- A Texas employer's firing of a worker for accessing a confidential database was not pretext for retaliation, the 5th U.S. Circuit Court of Appeals has ruled (Abbood v. Texas Health and Human Services Commission, No. 18-11655 (5th Cir. Nov. 7, 2019)).
- Amanda Abbood, whose job for the Texas Health and Human Services Commission was to determine eligibility for Medicaid programs, was fired in early 2017 after she accessed a database of background and financial information about Medicaid recipients and applicants. Abbood found a dog tied up outside and input the phone number from the dog's tag into the employer's system to find the animal's owner, according to court documents. As part of her employment, Abbood had signed agreements acknowledging that unauthorized use of the information would result in disciplinary action "up to and including dismissal."
- Abbood sued, alleging she was actually fired for complaining about sexual harassment just weeks earlier. A district court granted summary judgment for the employer and the appeals court affirmed. The 5th Circuit said several factor's weighed against Abbood, including the employer's policy, her signed agreements and her admission of wrongdoing. Moreover, no adverse employment action was taken against a co-worker who had also reported sexual harassment and other employees had been terminated for similar unauthorized use of the database.
Discipline doled out in close temporal proximity to protected activity can understandably make managers and HR professionals nervous. After all, when only a short period of time elapses between protected activity and an adverse employment action, that can can be enough to establish a prima facie case of retaliation, experts previously told HR Dive.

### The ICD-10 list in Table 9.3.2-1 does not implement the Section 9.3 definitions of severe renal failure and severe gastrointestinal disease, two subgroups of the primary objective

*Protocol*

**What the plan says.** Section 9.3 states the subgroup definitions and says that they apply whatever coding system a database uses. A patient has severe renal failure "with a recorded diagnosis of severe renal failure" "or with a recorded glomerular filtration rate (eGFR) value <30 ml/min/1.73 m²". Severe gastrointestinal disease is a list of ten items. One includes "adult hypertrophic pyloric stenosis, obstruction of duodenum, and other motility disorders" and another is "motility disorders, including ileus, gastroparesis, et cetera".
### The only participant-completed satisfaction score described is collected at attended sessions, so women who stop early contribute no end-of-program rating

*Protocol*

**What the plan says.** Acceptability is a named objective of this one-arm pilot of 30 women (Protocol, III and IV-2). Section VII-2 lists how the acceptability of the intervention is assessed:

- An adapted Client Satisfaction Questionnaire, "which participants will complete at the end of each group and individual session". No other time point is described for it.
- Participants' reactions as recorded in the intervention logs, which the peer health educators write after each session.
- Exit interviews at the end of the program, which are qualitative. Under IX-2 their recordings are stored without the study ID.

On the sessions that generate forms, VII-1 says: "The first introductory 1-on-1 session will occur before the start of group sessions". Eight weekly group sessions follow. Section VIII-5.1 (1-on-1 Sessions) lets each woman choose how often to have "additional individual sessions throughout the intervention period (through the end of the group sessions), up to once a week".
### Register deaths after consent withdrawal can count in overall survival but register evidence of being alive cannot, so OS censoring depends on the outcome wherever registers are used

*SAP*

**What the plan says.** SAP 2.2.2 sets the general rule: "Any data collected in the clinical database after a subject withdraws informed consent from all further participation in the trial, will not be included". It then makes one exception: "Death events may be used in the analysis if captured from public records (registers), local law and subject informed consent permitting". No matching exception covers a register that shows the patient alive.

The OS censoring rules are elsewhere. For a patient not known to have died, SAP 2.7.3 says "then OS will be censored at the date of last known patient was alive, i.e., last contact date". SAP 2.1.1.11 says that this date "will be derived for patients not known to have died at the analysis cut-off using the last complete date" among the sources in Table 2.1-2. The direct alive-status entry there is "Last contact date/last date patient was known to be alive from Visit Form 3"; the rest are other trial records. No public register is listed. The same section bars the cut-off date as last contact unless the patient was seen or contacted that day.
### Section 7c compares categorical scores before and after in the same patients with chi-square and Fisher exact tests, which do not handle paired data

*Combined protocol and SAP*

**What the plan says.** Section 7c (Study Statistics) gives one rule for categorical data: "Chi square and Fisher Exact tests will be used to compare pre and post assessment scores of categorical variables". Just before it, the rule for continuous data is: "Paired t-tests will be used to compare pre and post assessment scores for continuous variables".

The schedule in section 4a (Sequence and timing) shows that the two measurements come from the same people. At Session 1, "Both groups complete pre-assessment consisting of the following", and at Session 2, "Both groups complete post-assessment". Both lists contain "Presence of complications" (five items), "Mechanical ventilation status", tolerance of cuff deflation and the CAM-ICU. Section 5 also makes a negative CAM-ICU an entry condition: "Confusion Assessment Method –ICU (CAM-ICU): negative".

For example, an employee fired two weeks after making a workers' compensation claim was recently allowed to proceed with his retaliation claim. In allowing his case to go forward, the 5th Circuit pointed out the "stark temporal proximity" of the two actions. While there is no bright line establishing how much time can elapse before employer bias can't be found, a federal district court in Maine recently offered six months as a benchmark.
In Abbood, fewer than 30 days passed between her protected activity and her firing. But as Abbood demonstrates, courts generally allow employers to take legitimate disciplinary actions. Here, the employer's policy and its even application served as a solid defense.
Allison West, principal at Employment Practices Specialists, told attendees at a recent conference that HR should train managers and supervisors to document everything. She suggested that managers use bullet points in write-ups, clearly state expectations, ask what an employee needs from the employer and remember that electronic evidence can last forever.